• Because I had the most Classic Uptempos, this was the hardest choice to make. Even stranger was that I didn’t have one option that I loved that would fulfill a catch-all Classic Uptempo song. I had lots of vaudeville-style songs and quirky, comic waltzes. I wanted something that wasn’t steeped in a specific style. Something like “Miracle of Miracles,” “She Likes Basketball,” “I Met a Girl,” “She Loves Me,” “Nothing Can Stop Me Now,” etc. I love all of those songs, but none of them felt like the way to go. Once again, I went back to musicals I loved as a kid, and thought of a song that I never imagined bringing into an audition room. Was it vocally rangy enough? Was it too childish? Would it make any sense? Then, I started singing it and realized a few things: It was full of discovery (and therefore actable), it lived deeply in me, it was a fun journey to move through, it evoked the energy and spirit of the other songs I mentioned, it brought me the same guilty pleasure as my Contemporary Ballad, and I enjoyed singing it. It never occurred to me to use it as an audition piece, and now I’m delighted by the thought of it. So for all of the Classic Uptempos I previously had in my book, I chose a completely new one. 
  • However, I specially wanted a comic vaudevillian number, so I kept one of the other Uptempos in the book as my Complimentary Classic.

After determining those ten, I decided on two additional songs to keep in my book to serve specific functions. Once again, that decision came from considering the overall composition of my book and what specific vehicles I wanted at my fingertips. But I’m confident about using my ten core songs, and I can swap in other songs when I need them. I still want to have readily some of the songs I weeded out ready to swap in, and I found a third tier of songs that were either still in the works or specific to certain styles. Those second and third tier songs may eventually replace some of my core ten. No ten songs can show everything about you, but a satisfying list of ten is a good place to start.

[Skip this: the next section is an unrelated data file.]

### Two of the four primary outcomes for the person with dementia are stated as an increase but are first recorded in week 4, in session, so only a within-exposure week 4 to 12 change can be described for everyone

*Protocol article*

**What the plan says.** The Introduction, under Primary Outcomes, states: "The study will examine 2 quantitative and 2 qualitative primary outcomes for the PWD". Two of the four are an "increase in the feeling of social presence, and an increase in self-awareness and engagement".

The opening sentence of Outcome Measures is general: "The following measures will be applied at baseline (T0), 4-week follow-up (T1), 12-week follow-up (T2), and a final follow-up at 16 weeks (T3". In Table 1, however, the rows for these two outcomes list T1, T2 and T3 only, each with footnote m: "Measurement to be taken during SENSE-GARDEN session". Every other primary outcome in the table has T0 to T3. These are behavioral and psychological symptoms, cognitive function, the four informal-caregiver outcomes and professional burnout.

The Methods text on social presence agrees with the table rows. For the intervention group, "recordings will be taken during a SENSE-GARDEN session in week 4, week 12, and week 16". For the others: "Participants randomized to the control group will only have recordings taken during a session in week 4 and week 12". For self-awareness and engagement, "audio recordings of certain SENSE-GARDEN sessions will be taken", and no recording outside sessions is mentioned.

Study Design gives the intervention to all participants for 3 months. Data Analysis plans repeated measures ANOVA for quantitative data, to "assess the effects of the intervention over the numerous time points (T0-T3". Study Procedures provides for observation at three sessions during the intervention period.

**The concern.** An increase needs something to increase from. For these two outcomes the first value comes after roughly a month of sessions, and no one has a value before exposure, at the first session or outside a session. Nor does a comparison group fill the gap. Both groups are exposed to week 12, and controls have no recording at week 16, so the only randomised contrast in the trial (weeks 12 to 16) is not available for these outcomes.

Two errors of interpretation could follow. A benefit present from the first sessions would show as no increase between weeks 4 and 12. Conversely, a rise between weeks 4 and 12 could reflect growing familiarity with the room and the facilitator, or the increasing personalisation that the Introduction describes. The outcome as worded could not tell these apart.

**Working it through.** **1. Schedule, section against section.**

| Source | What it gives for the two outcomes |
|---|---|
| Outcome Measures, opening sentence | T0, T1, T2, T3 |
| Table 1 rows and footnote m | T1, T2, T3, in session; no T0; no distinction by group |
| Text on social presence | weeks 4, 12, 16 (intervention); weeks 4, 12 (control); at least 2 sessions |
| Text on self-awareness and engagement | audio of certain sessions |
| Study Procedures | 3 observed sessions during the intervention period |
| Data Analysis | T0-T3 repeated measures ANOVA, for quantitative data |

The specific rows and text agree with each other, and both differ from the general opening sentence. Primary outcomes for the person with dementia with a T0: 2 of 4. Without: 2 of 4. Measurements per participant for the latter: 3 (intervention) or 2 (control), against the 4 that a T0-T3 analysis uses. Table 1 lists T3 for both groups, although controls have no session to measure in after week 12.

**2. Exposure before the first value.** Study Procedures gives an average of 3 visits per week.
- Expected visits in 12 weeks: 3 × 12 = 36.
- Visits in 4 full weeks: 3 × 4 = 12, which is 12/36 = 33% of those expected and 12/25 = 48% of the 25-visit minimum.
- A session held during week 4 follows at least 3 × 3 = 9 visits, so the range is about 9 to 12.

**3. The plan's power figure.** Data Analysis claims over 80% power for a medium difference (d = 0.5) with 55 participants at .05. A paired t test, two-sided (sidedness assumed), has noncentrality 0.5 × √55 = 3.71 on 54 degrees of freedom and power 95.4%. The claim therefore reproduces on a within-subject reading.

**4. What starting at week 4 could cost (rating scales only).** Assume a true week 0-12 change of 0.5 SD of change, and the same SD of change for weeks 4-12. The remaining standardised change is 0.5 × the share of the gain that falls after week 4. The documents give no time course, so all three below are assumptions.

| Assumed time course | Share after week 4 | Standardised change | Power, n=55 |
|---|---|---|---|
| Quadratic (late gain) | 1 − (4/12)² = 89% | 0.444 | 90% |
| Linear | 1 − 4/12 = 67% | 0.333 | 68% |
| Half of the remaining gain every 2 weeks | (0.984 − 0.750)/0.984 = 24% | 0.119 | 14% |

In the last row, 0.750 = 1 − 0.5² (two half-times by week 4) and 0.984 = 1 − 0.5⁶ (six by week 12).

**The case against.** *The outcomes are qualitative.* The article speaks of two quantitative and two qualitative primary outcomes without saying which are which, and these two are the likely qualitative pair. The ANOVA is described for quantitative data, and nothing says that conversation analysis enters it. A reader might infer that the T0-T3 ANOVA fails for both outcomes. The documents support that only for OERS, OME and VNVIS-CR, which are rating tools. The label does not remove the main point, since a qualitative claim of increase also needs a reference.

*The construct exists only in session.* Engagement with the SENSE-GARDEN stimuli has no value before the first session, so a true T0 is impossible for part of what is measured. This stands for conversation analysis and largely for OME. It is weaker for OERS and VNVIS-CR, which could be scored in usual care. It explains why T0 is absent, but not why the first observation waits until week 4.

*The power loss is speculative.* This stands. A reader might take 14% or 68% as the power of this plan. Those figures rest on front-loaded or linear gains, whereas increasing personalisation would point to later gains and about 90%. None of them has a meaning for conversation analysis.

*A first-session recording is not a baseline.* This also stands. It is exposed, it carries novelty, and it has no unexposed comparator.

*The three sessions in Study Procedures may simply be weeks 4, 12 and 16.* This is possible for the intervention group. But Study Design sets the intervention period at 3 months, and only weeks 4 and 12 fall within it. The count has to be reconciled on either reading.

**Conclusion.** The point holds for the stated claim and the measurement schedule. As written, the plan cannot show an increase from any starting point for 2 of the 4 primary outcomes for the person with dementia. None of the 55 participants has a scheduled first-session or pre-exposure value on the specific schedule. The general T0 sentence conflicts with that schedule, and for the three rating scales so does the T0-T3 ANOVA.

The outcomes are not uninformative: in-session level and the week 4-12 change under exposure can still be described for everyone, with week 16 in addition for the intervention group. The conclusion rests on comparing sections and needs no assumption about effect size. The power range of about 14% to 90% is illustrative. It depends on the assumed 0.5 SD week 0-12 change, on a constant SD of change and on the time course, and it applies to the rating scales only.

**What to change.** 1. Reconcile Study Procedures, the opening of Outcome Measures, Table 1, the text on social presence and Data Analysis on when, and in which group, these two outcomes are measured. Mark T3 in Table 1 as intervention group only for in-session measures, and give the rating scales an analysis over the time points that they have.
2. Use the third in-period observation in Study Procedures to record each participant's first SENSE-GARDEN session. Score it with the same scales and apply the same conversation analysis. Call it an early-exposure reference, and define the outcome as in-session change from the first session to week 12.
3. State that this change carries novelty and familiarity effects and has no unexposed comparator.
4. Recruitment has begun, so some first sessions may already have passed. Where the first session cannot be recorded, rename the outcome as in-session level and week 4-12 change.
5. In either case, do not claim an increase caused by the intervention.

Ultimately, it goes back to what songs you love. Many of my core ten songs have lived deeply in me for many years. What makes them effective is that they’ve marinated in my being over time. Not all ten are such old friends. Some are newer and specifically, strategically chosen. In all cases, there was a sense of compulsion: I couldn’t imagine removing them from my book given the options on the table, .

The whole process forced me to consider myself both as a commodity and as an artist. How do I want to market myself? My songs had to reflect that. If I want to book work, I need my audition songs to point to certain creative possibilities (often uninspired or obvious ones), but how I want to market myself may or may not reflect how other people see me. I get to offer what I’m capable of. Artistically, discovering the sense of compulsion around certain songs illuminated and reminded me what I artistically want to share. What stories do I love telling? What perspective and play can I offer when I walk into a room. What do I want to say? That compulsion toward certain material is an excellent clue to where my creative curiosities lie. It activates conviction, and reveals the entrances to caves that you need to explore. 

That’s how you get through auditions: by choosing material that you are perpetually compelled to explore. 

Back to Part One: What Should I Sing?

If you’re interested in working with me to help build your audition book, contact me for more information.